Pray for the peace of Jerusalem: they shall prosper that love you.…
The singer's emotion at sight of the city breaks into exhortation to his fellow-pilgrims to pray for its peace. Verse 6 contains a play on the meaning of the name of the city, which, as we now know from the Tel-el-Amarna tablets, was called "The city of peace" before the Israelitish conquest. The prayer is that the omen of the name may be fulfilled. The returning exiles were compassed about, by foes, and the name seemed rather irony than prophecy. The Church. too, has enemies to confront, and needs ever to offer this prayer. It is a true instinct which has led the Presbyterian Churches of Scotland to close the annual general assemblies with singing this part of our psalm, in the version which touches deep chords in many hearts: —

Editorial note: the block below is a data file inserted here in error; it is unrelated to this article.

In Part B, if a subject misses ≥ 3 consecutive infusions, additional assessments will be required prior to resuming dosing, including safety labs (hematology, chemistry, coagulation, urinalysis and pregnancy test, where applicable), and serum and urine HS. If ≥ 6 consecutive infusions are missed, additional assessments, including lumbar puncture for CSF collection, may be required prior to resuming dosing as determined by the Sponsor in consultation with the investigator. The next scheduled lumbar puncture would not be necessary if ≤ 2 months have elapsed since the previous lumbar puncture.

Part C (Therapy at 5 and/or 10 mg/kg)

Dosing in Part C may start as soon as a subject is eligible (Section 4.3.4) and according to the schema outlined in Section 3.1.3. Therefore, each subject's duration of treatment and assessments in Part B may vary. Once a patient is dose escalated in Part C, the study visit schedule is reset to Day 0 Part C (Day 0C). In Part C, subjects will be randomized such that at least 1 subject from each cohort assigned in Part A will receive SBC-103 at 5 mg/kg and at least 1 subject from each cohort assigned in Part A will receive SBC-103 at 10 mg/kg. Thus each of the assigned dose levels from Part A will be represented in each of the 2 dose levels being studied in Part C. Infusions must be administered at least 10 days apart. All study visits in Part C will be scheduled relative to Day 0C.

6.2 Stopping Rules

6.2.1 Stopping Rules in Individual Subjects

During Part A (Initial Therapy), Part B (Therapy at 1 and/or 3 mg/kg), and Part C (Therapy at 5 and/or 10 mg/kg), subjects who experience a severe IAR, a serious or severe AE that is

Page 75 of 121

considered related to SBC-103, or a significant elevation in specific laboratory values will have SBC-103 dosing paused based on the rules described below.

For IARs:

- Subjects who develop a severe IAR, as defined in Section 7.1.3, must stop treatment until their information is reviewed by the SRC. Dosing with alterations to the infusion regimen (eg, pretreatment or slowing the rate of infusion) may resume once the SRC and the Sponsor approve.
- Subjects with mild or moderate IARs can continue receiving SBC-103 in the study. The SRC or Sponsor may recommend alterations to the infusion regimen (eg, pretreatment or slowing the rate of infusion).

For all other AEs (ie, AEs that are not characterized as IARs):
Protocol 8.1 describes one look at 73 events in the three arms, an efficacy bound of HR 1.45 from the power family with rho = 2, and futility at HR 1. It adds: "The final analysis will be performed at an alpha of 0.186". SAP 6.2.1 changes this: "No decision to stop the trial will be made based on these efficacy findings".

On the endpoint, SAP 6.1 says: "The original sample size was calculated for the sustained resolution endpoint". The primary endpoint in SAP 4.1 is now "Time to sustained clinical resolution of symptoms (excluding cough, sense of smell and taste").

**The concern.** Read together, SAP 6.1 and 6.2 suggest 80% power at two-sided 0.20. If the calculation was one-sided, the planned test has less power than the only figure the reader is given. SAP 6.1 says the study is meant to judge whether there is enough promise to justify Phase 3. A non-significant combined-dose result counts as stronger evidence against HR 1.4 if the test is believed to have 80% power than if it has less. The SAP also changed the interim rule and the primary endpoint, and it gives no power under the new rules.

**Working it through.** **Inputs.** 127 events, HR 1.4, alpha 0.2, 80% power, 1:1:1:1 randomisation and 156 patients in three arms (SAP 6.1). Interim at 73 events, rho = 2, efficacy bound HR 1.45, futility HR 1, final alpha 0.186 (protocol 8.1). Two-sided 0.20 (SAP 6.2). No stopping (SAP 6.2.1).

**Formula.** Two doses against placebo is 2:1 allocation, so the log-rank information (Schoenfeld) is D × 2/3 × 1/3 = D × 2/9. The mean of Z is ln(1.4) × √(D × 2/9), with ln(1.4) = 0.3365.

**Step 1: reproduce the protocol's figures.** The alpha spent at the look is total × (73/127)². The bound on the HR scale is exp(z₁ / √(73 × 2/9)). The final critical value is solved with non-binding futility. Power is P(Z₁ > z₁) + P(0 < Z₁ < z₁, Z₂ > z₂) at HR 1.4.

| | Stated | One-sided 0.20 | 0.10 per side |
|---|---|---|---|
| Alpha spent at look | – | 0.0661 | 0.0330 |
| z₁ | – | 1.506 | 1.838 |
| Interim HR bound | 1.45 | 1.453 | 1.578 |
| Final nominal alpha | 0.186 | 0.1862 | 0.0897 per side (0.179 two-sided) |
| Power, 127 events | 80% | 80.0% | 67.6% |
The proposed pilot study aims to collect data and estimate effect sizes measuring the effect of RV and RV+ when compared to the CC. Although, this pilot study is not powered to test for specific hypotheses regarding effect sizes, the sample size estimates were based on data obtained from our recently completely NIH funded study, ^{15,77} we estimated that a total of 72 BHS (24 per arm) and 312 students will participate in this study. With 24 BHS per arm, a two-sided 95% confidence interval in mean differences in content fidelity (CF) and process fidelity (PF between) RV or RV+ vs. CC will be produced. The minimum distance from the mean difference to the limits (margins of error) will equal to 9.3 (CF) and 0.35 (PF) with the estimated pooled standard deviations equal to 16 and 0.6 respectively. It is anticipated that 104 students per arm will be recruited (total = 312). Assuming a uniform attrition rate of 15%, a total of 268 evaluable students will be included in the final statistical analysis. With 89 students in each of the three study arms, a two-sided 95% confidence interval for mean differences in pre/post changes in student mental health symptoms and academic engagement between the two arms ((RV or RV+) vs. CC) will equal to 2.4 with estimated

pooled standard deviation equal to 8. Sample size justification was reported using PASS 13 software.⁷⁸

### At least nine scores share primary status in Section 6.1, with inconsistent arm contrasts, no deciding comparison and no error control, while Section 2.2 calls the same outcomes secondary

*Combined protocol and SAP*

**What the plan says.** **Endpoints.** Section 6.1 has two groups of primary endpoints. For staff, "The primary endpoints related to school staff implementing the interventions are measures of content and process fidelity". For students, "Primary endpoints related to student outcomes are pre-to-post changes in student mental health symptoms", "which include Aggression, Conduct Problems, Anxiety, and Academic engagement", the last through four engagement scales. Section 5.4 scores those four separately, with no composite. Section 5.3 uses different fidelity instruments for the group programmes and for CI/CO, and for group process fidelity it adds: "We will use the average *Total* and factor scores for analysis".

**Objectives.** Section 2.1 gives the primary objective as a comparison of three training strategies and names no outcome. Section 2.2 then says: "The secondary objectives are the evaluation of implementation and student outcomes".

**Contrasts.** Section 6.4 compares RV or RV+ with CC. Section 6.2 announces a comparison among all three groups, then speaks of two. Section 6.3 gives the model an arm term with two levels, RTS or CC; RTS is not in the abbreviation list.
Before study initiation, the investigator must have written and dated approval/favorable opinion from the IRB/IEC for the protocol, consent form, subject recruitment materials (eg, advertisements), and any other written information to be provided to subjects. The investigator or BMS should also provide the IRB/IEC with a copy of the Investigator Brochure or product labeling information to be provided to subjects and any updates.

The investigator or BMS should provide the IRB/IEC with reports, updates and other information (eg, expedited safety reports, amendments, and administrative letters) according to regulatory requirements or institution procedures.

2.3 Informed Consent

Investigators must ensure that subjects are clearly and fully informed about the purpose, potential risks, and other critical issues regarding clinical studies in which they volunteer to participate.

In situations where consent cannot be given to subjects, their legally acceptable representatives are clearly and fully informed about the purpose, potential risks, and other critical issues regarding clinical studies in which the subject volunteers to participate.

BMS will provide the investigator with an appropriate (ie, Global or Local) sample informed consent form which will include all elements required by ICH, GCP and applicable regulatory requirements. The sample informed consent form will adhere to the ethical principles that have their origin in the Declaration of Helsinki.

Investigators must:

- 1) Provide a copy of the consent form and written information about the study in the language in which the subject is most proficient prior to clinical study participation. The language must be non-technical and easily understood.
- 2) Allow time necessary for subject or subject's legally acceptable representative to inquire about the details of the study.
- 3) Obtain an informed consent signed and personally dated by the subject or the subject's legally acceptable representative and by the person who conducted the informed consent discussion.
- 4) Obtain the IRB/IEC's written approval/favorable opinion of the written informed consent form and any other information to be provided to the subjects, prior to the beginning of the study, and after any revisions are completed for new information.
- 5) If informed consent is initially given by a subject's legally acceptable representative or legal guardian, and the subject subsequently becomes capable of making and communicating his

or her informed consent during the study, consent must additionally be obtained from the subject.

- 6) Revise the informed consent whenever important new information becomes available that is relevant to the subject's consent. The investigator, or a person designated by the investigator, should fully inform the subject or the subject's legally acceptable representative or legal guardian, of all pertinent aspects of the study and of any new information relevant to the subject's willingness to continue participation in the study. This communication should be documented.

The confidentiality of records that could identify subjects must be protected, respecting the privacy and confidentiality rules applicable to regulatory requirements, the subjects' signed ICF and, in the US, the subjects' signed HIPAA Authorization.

"Pray that Jerusalem may have
Peace and felicity."A similar play of words lies in the interchange of "peace" and "prosperity," which, in the Hebrew, are closely alike in sound.
(A. Maclaren, D. D.)
Parallel VersesKJV: Pray for the peace of Jerusalem: they shall prosper that love thee.